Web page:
In the last couple of months variations of the same graph which is supposed to “solve” the wage conundrum have been going around. I saw another version this weekend:
Easy to see, there is what looks like a nice, nearly linear relationship between the prime age (25-54) employment to population ratio (left scale) with wages as measured by the employment cost index (ECI)(bottom scale).
While I see some merit to the approach, I don’t think the graph actually means what its purveyors think it does.
First, let me reproduce it with FRED data, which I am able to do through 2001:
Same pretty linear relationship, with maybe a slight bend at area of 79% participation and 2.5% wage growth.
Now let me do the same thing, except this time, while I am continuing to use the prime age E/P ratio, let me substitute the (inverted) U6 underemployment rate:
Same nice relationship, with a little bit bigger kink at the same point in the graph.
Now let me do the same thing again, this time using the U3 unemployment rate:
Once again, same nice relationship, with more of a kink at that same point in the graph.
In other words, in the source graph that allegedly “solves” the problem, it isn’t the employment/population ratio that is doing the heavy lifting at all! Rather, it is the substitution of the Employment Cost Index for average hourly wages that is responsible for the smoother relationship. That’s because, unlike other measures of wages, the ECI has shown increasing wage growth in the last several years:
When we use average hourly wages as the measure instead of the Employment Cost Index, the nice relationship disappears:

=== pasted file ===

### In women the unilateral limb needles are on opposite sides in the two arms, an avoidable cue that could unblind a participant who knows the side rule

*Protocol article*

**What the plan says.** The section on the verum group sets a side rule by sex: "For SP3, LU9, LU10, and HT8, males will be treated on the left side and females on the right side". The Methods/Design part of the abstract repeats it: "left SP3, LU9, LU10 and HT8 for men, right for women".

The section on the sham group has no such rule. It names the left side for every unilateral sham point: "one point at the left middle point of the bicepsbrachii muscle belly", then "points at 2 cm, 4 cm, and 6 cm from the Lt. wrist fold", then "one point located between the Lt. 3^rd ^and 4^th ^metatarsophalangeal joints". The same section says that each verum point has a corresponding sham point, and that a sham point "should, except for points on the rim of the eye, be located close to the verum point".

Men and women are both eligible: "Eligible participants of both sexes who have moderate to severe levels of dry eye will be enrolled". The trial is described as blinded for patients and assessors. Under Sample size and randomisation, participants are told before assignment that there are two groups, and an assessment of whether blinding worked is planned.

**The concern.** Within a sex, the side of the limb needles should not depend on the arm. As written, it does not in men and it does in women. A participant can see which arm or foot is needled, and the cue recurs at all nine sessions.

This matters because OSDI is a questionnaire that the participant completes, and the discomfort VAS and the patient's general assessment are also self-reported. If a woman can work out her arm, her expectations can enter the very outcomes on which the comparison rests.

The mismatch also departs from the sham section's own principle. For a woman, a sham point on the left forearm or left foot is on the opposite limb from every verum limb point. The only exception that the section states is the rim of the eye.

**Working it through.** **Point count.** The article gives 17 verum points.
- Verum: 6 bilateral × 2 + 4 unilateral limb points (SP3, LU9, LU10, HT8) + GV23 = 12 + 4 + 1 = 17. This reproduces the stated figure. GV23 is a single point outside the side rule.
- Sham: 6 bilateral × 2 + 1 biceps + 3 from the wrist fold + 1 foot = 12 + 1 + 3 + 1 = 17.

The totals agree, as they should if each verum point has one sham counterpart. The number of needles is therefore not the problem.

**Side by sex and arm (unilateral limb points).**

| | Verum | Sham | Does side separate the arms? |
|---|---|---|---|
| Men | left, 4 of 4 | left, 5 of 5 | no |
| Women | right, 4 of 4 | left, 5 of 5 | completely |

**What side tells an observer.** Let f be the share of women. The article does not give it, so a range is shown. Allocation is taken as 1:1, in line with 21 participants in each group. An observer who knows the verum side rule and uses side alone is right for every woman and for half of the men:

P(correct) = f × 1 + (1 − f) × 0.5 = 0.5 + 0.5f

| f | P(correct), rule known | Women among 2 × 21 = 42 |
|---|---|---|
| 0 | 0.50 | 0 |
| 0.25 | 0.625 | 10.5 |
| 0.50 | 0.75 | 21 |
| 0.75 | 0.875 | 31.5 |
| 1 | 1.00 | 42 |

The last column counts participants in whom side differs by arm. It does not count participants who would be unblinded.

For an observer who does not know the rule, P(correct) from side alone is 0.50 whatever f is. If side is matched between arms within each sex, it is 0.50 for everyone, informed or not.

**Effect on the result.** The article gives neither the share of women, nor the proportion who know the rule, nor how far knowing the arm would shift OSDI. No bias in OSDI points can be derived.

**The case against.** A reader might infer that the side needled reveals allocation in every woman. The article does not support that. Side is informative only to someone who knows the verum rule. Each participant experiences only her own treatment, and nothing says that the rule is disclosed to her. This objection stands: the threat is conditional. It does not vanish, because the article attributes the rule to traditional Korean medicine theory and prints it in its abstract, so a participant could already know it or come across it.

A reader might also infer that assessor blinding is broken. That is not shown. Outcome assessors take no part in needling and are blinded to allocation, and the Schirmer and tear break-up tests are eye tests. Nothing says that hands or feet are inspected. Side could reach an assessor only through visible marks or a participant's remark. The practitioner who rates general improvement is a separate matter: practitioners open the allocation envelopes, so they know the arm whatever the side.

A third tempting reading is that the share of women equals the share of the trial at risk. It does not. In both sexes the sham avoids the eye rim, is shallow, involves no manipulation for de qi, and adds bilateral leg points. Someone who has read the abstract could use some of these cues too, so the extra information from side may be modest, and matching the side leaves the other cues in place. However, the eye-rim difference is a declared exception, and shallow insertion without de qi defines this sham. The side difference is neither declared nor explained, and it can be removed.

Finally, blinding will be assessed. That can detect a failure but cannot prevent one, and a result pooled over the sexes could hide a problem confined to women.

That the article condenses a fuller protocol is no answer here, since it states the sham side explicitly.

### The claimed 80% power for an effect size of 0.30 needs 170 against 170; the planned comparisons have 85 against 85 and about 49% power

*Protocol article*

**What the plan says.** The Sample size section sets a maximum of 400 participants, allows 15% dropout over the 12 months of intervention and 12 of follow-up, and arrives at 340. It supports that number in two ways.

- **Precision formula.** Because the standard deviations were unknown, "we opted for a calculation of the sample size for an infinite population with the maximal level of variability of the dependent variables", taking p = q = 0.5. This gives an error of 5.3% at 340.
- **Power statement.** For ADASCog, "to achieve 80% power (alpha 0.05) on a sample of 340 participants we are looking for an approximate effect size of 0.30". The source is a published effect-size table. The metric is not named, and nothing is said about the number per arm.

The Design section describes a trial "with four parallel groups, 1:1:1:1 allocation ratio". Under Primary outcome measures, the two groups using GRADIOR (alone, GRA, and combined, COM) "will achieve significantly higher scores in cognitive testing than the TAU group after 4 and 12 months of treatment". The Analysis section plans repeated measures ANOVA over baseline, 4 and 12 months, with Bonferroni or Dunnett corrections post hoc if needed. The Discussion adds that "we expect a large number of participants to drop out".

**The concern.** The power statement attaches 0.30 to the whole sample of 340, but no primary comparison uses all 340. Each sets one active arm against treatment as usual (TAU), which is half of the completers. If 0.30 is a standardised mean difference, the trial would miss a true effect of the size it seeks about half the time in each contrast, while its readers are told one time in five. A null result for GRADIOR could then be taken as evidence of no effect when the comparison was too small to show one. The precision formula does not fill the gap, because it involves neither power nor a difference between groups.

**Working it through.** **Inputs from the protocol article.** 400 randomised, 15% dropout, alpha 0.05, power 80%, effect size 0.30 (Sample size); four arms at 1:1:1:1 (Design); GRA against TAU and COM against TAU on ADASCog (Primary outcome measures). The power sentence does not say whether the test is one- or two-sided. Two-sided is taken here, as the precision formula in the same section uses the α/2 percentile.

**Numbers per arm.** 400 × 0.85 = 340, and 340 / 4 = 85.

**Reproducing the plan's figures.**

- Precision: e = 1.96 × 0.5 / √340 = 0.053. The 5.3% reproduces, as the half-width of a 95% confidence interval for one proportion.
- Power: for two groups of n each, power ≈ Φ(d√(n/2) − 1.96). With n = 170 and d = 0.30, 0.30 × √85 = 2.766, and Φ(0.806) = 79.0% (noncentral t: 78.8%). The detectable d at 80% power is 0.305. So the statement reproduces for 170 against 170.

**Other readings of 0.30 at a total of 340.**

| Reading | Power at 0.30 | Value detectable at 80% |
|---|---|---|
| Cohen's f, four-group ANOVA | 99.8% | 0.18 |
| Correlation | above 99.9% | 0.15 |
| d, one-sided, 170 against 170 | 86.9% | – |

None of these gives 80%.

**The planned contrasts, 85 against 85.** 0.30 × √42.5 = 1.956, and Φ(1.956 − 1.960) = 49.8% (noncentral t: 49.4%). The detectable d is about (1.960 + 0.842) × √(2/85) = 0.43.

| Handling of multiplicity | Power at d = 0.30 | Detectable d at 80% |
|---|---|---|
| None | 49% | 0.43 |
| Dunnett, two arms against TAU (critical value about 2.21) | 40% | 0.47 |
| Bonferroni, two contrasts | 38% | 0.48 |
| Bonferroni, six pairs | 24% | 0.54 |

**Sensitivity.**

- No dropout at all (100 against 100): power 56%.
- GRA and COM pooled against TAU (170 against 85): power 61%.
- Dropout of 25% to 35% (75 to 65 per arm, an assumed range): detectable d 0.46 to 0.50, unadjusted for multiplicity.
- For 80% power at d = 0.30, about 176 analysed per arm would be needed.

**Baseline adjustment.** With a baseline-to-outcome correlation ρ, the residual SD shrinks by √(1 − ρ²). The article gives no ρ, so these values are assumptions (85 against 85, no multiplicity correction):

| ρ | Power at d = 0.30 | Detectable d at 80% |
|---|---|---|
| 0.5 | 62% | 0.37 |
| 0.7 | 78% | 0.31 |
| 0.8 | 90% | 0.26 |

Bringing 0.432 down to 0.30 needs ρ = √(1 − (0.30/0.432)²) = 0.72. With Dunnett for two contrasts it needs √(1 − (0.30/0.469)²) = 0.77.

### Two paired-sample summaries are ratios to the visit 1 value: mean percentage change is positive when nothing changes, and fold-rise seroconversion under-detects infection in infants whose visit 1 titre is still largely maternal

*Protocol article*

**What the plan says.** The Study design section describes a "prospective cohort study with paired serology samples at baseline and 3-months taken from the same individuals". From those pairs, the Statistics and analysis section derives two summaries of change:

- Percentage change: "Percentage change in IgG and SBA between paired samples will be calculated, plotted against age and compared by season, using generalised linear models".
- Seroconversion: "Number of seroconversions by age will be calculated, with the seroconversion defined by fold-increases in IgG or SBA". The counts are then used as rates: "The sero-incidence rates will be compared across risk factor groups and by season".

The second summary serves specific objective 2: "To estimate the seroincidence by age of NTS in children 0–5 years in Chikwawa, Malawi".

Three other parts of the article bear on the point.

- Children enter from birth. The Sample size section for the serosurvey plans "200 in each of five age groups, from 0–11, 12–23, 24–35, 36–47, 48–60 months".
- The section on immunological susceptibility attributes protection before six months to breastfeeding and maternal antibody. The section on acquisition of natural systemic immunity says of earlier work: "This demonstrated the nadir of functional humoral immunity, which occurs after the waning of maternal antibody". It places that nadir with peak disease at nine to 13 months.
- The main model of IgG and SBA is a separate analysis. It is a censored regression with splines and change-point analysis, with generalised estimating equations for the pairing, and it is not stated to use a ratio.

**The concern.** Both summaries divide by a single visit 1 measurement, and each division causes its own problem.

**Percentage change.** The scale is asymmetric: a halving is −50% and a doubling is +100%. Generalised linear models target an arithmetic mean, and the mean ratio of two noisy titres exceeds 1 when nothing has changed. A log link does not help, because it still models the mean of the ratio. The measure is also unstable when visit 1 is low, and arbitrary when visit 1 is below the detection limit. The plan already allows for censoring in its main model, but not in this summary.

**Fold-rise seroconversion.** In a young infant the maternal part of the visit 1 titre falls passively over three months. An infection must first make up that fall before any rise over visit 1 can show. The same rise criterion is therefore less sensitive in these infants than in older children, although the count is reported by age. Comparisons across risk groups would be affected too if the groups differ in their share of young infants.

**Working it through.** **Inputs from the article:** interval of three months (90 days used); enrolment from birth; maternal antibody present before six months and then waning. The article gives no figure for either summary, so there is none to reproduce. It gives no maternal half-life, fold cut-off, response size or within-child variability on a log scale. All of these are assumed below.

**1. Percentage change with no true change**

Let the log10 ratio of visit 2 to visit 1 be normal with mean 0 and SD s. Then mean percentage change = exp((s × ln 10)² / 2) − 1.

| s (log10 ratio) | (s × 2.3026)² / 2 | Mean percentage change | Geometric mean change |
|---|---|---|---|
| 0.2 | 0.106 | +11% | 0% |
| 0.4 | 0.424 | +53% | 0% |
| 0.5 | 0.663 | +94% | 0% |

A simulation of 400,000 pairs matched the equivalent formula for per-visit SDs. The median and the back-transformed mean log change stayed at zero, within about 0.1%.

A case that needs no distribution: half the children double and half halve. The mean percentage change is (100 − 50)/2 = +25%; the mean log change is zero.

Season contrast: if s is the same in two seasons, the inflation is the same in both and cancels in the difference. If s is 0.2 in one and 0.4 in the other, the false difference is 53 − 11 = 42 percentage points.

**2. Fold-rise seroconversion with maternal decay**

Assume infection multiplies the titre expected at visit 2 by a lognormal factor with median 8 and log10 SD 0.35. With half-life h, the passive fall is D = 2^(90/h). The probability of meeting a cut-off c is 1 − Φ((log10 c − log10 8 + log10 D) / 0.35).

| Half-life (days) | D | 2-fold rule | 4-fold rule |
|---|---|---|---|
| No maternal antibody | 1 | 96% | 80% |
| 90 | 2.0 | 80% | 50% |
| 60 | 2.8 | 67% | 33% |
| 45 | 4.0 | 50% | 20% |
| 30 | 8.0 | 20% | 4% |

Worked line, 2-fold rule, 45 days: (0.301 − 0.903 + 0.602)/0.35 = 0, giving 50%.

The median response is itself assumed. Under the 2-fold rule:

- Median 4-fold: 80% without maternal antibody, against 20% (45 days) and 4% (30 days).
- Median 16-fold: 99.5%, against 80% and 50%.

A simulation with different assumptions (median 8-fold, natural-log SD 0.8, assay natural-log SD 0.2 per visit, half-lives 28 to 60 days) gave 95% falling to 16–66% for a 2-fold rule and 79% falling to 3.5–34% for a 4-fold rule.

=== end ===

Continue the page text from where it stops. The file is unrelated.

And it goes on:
And of course, since unlike the Employment Cost Index, average hourly wages go back all the way to the 1960s, we can see what the prime age e/p ratio looks like in previous periods. Here it is for the 1980s and early 1990s:
Hmmmm, I don’t think that is the same nice relationship whereby both increase and decrease together, do you?
When we confine the prime age E/P ratio to just men, to deal with the effect of the secular entry into the workforce by women, here’s what we get:
Nope, that is not really helpful proving the case either.
Let me emphasize the I do think there is some merit to the approach. But at least part of the problem is that the labor market can only absorb so many new entrants at any given time, and when too many new entrants saturate the job market (as during the time that tens of millions of women entered the market during the 1970s and 1980s), wages will be depressed.
It is thus probably not a coincidence that the three periods of time during this expansion that have seen the highest rate of new participants in the last 20 years are the exact same periods when wage growth stagnated:
In short, it looks like the nice neat relationship between prime age employment participation and wage growth disappears when we use other measures of wages, and also when we apply it to prior periods.